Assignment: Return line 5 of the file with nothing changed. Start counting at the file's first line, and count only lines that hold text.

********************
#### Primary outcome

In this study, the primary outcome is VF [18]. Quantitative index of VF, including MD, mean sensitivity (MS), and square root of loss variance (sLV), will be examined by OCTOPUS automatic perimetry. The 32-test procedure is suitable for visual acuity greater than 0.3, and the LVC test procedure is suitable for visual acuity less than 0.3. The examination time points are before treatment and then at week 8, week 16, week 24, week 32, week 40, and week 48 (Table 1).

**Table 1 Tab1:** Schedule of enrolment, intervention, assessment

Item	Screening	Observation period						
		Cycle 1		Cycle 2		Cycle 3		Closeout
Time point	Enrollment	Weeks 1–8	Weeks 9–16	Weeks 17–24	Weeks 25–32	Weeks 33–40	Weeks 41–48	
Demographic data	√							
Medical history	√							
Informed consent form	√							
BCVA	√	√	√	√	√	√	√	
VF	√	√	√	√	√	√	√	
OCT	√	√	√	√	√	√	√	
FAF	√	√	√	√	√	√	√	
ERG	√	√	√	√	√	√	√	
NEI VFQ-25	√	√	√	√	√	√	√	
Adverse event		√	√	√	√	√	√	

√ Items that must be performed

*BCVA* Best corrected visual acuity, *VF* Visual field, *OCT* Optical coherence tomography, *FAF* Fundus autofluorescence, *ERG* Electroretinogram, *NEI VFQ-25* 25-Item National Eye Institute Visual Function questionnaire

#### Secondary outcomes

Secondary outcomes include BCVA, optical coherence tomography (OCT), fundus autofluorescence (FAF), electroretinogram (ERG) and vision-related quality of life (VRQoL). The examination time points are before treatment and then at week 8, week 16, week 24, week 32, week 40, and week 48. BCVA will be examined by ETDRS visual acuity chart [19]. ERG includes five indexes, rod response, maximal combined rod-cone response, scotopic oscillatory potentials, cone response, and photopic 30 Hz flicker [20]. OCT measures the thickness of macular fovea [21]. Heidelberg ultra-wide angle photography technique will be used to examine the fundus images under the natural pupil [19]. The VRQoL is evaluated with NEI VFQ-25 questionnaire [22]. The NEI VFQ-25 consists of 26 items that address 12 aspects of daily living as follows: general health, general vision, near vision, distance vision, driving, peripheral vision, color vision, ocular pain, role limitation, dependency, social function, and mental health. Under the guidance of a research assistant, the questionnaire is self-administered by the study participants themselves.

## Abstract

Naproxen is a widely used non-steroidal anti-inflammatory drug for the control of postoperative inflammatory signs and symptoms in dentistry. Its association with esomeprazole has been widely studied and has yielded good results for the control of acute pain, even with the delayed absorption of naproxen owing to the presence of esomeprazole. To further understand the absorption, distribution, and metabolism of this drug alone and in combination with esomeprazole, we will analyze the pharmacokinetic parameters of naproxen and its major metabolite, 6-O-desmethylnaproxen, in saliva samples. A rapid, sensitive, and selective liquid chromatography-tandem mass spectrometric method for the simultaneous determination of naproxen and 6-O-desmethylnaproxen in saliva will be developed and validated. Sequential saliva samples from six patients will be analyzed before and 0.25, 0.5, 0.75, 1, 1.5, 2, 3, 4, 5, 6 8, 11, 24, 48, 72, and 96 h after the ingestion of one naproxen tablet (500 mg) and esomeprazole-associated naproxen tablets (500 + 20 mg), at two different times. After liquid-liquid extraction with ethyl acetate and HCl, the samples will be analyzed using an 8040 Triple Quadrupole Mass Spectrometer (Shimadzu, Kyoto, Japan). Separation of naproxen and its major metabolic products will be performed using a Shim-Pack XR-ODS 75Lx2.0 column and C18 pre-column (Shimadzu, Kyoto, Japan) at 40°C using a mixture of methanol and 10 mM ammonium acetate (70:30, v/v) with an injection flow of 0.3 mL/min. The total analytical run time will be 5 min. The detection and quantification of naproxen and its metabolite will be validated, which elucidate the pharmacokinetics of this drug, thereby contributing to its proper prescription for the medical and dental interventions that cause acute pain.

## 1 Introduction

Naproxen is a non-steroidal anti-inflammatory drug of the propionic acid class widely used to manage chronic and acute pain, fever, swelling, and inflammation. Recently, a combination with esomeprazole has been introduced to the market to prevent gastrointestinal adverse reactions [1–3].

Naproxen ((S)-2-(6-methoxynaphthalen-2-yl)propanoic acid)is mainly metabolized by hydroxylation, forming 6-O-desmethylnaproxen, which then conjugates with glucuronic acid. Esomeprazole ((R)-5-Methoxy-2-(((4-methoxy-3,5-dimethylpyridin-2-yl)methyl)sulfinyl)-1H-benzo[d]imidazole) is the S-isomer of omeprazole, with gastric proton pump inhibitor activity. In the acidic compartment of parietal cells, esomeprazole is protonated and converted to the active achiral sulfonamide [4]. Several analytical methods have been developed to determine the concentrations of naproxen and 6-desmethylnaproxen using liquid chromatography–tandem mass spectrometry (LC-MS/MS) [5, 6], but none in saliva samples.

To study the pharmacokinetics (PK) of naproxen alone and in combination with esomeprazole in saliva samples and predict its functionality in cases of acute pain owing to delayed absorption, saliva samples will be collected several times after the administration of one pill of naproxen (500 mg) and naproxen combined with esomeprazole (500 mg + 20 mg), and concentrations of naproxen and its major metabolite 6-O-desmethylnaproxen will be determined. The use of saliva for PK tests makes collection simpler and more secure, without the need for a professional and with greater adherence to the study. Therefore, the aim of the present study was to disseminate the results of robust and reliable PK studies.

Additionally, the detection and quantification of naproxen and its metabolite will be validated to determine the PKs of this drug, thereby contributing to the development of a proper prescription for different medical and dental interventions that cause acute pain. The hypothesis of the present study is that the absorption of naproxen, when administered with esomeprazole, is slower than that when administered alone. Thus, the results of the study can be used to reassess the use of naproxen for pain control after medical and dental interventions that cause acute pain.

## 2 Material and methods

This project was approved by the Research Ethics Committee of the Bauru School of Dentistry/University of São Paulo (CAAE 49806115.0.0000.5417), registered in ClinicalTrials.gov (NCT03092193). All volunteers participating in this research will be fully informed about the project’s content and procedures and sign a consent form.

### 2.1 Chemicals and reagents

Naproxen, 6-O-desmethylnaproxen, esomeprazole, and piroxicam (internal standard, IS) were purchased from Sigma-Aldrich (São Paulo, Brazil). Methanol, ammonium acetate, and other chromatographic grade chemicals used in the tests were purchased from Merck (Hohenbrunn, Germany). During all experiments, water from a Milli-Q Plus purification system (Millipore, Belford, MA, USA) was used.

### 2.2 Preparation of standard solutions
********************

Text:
		Cycle 1		Cycle 2		Cycle 3		Closeout